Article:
Since 2014, our membership has swelled by 35% to around 520 UK-based managers. A third of current members are female, with a similar percentage aged under 30. BAME membership currently stands at 20%. Alongside our brilliant Chief Executive, Annabella Coldrick, and our equally brilliant General Manager, Fiona McGugan, changes to our governance are already paying dividends, with leading voices like Ellie Giles (Step Music Management), Claire Southwick (Primitive Music Management), Steven Braines (The Weird and the Wonderful), Tom Burris (ie:music) and Paul Crockford (Crockford Management) stepping up to becoming board members. Last week, they were joined by Lisa Ward (Red Light Management) and Rachael Bee (ILUVLIVE), two of the UK’s most respected executives.
As well as introducing new and alternative viewpoints and refreshing debate and discussion, such appointments are helping change the dynamic of music management. When the MMF celebrated our 25th anniversary in Manchester, the room wasn’t dominated by managers from yesteryear, it was populated with young people aged 21 and under, from every walk of life, all hungry for information. And it’s a reciprocal relationship. Those of us starting out in 1992 have much to learn from these young guns.
This feels like a healthy place to be. Music managers are an entrepreneurial and passionate breed, but our line of work can be an isolating occupation. Through the MMF we have a network based on cooperation, knowledge-sharing and support, and something we can build upon through our involvement in the newly-created European Music Managers Alliance.
Alongside this drive for inclusivity, groundbreaking initiatives such as Dissecting The Digital Dollar or our Music Manager’s Guide to Mental Health, or the FanFair Alliance campaign which was instigated by MMF members, have helped reposition where the MMF sits within the industry. By raising pertinent questions and seeking solutions it feels we no longer need to shout to make ourselves heard (though we can make a loud noise when we need to!) and there is a greater and more respectful understanding of our viewpoints, particularly at UK Music and in the board rooms of the major music corporations.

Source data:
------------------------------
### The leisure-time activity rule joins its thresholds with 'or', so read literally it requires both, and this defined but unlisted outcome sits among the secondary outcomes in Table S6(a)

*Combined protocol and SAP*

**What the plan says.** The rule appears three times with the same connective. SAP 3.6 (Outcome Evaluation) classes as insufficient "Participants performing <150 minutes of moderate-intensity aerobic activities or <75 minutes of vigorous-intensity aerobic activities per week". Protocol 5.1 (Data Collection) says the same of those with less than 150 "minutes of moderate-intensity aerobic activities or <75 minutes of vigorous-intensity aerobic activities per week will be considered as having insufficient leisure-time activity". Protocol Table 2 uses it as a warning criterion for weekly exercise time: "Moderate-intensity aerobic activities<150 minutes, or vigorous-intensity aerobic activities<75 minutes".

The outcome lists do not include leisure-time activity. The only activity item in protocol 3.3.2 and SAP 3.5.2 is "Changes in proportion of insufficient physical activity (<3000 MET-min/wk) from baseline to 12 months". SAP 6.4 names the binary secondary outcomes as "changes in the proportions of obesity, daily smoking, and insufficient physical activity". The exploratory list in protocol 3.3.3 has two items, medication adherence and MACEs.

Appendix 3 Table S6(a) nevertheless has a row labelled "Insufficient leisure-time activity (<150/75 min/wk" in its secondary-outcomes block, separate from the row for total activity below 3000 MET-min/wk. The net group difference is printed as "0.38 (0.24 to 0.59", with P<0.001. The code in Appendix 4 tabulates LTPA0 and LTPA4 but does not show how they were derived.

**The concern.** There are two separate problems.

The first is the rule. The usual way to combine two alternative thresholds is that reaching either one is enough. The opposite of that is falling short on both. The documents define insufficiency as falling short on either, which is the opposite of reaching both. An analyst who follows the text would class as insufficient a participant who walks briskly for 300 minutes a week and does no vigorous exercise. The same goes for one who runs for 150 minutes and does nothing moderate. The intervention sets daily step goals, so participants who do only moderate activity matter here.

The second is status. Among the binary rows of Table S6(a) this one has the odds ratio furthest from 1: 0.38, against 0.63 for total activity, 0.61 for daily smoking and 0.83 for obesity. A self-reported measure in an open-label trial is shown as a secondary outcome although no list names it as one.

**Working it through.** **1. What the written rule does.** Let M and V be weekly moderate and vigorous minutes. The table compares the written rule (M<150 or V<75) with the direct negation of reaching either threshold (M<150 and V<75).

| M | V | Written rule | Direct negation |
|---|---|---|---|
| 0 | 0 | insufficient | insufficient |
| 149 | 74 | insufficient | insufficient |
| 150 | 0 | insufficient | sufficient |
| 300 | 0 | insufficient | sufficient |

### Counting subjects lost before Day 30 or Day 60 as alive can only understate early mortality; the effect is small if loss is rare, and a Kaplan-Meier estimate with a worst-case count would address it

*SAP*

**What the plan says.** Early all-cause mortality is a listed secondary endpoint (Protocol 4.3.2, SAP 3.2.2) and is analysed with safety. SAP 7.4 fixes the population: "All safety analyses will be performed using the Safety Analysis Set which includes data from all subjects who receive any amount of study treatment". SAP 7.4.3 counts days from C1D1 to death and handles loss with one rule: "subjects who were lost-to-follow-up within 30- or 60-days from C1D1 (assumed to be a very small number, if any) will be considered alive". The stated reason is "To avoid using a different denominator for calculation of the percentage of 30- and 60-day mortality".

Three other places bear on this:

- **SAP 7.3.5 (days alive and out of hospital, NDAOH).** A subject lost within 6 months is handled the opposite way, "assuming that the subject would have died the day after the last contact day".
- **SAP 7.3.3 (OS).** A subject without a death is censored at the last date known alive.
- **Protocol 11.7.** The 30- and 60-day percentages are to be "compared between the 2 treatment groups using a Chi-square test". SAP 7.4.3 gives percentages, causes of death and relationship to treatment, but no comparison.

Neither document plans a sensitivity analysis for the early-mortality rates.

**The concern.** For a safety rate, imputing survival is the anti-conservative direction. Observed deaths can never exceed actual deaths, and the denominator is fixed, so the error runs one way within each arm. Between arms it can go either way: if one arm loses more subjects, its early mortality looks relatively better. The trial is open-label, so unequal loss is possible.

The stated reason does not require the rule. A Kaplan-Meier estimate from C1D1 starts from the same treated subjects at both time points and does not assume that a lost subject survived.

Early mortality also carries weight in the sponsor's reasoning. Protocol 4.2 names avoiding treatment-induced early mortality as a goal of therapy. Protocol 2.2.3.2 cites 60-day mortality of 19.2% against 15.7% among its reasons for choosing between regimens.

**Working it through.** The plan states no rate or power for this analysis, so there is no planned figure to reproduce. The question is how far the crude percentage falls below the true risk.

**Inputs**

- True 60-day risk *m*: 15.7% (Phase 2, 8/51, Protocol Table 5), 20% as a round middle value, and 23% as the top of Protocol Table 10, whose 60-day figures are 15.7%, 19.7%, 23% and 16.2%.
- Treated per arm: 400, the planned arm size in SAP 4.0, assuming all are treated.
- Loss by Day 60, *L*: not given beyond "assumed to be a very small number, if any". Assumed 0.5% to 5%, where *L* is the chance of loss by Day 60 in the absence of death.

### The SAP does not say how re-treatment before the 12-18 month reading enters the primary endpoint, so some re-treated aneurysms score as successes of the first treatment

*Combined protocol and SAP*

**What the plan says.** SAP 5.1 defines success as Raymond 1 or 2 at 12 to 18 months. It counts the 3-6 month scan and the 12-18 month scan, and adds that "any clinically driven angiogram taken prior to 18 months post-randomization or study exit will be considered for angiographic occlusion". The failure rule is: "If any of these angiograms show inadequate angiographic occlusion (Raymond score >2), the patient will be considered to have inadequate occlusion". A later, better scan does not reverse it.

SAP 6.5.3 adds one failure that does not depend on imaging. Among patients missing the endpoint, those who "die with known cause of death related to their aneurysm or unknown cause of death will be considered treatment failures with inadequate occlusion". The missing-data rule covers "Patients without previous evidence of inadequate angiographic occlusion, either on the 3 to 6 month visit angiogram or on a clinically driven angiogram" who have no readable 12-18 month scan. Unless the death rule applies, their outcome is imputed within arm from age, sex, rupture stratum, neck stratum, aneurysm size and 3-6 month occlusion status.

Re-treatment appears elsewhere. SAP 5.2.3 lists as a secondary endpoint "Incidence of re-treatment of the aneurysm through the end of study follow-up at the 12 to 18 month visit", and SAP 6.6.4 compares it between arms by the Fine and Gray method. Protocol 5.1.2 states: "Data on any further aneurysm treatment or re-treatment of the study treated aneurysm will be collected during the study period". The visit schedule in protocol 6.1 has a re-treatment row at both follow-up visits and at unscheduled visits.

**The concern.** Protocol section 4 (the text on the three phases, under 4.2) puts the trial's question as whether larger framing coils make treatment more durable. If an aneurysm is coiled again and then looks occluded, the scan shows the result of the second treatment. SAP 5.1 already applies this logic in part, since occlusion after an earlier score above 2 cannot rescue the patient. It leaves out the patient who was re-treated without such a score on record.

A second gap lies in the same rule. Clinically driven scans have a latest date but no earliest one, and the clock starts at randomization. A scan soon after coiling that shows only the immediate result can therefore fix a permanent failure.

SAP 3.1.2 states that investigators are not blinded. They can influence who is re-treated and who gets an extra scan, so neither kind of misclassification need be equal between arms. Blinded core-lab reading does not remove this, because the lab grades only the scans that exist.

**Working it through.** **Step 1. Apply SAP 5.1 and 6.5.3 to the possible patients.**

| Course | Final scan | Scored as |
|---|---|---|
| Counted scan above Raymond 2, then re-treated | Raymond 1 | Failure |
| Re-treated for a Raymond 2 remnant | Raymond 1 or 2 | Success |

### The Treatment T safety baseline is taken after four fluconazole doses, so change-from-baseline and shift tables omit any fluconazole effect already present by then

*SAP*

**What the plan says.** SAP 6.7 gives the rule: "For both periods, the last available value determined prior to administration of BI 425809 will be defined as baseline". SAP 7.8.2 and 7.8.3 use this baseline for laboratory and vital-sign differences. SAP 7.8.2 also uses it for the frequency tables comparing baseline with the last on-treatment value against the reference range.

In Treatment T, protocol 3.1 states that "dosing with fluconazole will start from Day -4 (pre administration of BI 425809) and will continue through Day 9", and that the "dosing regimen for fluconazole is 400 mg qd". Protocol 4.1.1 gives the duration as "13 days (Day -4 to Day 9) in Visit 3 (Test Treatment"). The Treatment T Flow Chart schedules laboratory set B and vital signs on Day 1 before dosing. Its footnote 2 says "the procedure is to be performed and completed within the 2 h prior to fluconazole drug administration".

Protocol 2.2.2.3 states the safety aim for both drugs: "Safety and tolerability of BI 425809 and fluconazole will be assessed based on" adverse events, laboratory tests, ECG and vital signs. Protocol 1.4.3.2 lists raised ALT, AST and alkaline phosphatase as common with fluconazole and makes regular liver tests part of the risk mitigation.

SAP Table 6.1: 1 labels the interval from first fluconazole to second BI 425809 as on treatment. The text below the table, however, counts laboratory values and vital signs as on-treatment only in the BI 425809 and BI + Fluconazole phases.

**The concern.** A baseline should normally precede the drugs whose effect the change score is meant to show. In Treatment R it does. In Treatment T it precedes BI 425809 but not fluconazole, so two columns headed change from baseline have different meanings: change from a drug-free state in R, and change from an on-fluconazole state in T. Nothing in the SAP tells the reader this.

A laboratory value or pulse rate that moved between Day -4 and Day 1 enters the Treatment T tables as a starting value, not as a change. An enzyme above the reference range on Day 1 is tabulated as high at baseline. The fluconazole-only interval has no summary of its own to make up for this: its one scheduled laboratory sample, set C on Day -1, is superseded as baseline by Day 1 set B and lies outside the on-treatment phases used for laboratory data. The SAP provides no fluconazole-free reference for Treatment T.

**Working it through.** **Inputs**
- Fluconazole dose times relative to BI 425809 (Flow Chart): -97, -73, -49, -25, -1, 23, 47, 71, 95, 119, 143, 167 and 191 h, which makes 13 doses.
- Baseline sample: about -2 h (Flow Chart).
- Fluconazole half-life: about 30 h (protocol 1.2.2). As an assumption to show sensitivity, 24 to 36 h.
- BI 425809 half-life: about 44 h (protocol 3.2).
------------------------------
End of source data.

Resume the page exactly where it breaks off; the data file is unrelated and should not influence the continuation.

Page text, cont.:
Under the guidance of our new Chair, Paul Craig, who has extensive experience working at a major label, and our new Vice Chair, Kwame Kwaten, who retains the sensibilities and perspective of a former artist, the MMF will continue to go from strength to strength.
As for me, I’m staying on the Board for another year and, neatly, just as I reclaim more time back, our Deluxxe artists, Cortney Dixon, Diives and Pandora Drive, are all gathering momentum and have exciting developments ahead. As ever, I’m always up for new adventures and collaborations and we’re also increasing our consultancy and mentorship service for new managers and artists.
But, four years ….. To reprise one of Annabella’s recent quotes, ‘the music business is changing, and the future will be different from the past’. For me, that future is bright. It will be repositioned upon the green shoots of collaboration, and a fairer and more transparent music industry. You may say that I’m a dreamer, but I’m not the only one!
Credit: Record of the Day